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Legislative Assembly for the ACT: 2018 Week 01 Hansard (Wednesday, 14 February 2018) . . Page.. 132 ..


I am here to tell you that the workers of the ACT Ambulance Service and the people of Canberra are not that stupid. They know that ambulance officers are regularly expected to work overtime after a 10-hour day shift or a 14-hour night shift. Those officers are constantly receiving a message from head office asking them to work longer because the service is short on crews. This is not a sustainable practice and it will take the minister a long time to sort this mess out.

It is indicative of the Barr Labor government and this minister that we would then shift the goalposts. The slogan at the next election should be “lowering the bar” or “if at first you don’t succeed, shift the goalposts”. How can the minister seriously have overseen a system that is short staffed over 40 per cent of the time? There are lives at risk.

I would like to acknowledge the very generous and professional nature of our emergency services workers—very similar to our police service, very similar to many of our people who work in the prison. I had to call an ambulance in recent years when my child pulled a blanket on his head and was grey and nearly died, and I know the hard work that these workers put in each and every day to keep people in Canberra alive. They are the very best people we have. They are dedicated, kind and caring people. They are like so many in our community services roles. They put their bodies and their minds on the line for others. They are likely to give in service of others even when they have very little left to give themselves.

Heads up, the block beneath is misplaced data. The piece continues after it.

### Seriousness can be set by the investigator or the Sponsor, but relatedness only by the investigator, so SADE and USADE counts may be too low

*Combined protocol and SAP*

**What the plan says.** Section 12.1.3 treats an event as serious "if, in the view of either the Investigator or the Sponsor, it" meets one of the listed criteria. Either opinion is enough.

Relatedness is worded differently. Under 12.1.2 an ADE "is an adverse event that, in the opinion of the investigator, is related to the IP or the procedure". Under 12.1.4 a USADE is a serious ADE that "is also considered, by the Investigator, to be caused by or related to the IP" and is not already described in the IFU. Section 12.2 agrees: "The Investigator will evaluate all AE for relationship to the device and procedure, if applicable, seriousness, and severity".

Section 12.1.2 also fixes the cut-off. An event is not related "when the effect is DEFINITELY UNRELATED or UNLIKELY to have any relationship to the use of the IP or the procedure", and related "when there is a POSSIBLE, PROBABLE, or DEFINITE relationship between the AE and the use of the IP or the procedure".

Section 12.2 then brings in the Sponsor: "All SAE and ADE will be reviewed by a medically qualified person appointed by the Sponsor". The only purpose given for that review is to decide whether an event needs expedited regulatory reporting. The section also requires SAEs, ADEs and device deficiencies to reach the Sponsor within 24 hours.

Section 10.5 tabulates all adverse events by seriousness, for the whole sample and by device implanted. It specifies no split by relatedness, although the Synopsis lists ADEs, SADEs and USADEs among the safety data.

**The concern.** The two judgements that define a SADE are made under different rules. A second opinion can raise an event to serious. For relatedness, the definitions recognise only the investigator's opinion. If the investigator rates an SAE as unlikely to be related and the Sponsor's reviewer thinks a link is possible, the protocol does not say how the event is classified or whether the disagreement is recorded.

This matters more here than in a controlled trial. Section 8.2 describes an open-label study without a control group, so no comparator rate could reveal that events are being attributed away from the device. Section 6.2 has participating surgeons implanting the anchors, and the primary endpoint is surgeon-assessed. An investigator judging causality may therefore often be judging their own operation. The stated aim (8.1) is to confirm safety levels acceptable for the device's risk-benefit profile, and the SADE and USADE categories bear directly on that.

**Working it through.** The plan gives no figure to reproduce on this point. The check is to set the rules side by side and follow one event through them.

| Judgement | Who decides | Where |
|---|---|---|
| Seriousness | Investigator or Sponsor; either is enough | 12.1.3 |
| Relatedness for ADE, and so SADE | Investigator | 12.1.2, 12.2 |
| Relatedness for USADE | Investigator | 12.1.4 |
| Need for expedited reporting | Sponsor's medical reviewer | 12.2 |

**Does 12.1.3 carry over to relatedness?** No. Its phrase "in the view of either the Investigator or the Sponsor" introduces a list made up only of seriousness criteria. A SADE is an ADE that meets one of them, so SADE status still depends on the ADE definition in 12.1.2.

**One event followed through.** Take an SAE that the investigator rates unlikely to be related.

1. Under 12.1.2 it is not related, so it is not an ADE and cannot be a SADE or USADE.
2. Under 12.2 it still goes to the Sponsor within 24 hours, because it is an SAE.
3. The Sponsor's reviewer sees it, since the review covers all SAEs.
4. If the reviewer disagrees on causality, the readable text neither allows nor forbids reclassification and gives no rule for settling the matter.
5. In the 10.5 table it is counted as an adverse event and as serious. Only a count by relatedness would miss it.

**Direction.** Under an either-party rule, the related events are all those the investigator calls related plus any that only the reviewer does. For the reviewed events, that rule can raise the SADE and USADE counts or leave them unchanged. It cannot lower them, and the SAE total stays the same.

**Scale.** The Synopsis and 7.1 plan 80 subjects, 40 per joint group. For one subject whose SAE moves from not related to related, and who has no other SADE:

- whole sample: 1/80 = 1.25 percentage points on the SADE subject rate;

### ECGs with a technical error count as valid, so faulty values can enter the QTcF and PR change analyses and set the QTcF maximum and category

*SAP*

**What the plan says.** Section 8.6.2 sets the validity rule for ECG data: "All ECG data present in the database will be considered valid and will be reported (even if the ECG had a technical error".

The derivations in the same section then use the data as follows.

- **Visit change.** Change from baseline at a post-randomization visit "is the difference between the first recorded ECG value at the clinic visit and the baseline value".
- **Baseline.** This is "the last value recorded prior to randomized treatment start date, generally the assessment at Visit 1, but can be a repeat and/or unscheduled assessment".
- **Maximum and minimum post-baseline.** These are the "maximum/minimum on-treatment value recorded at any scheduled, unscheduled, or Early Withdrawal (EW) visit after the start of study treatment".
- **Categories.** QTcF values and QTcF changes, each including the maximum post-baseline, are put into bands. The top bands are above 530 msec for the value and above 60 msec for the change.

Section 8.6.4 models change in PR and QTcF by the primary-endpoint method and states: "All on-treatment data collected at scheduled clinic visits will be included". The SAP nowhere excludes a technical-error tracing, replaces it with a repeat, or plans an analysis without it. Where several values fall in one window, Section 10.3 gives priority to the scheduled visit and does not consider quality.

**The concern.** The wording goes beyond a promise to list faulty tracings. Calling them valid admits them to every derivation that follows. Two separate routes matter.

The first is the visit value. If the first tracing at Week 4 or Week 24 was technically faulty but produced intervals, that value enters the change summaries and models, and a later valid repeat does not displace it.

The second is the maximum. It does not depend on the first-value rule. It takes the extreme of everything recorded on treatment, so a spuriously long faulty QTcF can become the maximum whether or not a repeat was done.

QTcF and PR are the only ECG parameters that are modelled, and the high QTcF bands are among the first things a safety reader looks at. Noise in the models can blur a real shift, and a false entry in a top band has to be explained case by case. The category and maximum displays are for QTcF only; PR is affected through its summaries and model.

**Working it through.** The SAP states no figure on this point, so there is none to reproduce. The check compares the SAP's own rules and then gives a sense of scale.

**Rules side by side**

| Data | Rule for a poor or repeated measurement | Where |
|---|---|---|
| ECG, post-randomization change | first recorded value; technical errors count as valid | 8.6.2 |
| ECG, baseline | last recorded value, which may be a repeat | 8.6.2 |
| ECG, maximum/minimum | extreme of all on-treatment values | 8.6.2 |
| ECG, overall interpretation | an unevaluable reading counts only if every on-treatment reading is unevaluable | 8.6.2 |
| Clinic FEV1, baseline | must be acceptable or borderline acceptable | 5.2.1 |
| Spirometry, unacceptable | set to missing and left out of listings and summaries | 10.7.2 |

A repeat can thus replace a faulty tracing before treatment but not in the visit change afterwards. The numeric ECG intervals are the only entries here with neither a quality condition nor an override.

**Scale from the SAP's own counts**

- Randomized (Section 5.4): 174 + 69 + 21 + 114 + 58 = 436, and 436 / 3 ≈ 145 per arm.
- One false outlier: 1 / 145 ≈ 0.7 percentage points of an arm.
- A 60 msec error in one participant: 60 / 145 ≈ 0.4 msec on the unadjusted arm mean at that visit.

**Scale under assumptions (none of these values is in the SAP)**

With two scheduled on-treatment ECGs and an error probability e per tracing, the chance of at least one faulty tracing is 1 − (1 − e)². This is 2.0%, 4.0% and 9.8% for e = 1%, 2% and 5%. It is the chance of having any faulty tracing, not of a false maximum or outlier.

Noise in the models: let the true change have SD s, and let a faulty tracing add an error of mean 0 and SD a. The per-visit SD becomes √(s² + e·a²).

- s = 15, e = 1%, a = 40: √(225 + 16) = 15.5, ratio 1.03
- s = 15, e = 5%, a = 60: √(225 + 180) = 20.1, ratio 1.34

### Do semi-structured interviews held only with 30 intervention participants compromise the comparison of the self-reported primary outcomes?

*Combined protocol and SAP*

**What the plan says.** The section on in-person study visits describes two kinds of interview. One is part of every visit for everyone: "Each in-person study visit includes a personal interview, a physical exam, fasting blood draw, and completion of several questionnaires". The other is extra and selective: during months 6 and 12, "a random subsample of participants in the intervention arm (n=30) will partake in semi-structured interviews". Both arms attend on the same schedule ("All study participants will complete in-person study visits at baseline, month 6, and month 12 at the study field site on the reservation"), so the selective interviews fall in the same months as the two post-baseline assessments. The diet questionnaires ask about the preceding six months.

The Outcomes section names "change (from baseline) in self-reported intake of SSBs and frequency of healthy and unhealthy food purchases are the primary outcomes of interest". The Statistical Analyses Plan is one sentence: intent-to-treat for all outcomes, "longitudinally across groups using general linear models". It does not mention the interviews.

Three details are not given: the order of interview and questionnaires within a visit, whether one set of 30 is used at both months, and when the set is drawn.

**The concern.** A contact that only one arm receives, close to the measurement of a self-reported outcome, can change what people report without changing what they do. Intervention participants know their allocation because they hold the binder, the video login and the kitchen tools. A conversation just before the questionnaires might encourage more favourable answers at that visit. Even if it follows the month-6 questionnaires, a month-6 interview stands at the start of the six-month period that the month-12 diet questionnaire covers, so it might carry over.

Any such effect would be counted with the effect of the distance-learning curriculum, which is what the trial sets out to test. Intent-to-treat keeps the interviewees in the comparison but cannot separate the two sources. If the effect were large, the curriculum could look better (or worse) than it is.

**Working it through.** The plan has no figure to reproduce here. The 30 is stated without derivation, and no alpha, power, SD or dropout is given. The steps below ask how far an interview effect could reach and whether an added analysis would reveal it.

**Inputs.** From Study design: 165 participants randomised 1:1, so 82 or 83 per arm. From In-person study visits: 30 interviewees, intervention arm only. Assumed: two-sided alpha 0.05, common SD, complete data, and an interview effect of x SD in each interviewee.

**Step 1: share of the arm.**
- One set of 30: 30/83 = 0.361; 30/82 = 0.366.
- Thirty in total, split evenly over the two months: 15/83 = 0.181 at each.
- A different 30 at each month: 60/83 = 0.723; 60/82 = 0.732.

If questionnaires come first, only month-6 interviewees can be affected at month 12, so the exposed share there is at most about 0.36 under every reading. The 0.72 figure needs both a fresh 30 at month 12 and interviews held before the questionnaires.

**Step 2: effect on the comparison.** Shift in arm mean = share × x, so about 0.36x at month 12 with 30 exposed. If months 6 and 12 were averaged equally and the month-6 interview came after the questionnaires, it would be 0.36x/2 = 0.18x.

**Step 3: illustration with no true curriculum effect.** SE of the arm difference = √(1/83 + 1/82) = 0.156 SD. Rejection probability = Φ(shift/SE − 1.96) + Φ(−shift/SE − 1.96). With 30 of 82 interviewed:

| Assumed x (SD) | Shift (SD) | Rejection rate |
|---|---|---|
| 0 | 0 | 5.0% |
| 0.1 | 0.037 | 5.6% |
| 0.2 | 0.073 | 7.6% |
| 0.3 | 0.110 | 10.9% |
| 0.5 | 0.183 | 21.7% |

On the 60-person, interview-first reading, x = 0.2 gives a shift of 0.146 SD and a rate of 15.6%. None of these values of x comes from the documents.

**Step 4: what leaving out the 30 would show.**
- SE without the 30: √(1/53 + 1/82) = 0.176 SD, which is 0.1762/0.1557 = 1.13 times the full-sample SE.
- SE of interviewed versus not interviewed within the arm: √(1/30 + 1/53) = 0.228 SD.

But this government and this minister take advantage of their good natures and their good hearts and push them to continually do more and more. It is not only poor personnel management that will lead to long-term effects on workforce and workloads; it is also unjust and exploitative.

This minister has no idea what is happening under his nose or, I suspect, he would not have allowed it to happen. He is very happy to take the good side of the job—photo ops with these hardworking people—but the interest seems to be more one way. It is not about the emergency services or the community they serve. Getting ministers to act around here can be like cranking up an old antique car. First you have got to put in the crank shaft, give it a whirl and tell the minister there is a problem.

The only reason I know about these problems is that workers have talked to me. It is not a complicated business. I make myself available. I sit down and talk to people and I listen to them. I did not know this was a problem a year ago. I have just been available to people. I believe getting an appointment with the minister can be quite difficult for people in these services.

It is like when I alerted him to the fact that the firies needed portaloos. “No, nothing to see here, nothing, nothing.” A few months later: “Oh, wait, actually there is a problem,” and lo and behold we have tried to fix it. The minister owes the community an explanation. He owes the selfless men and women of the Ambulance Service an explanation.


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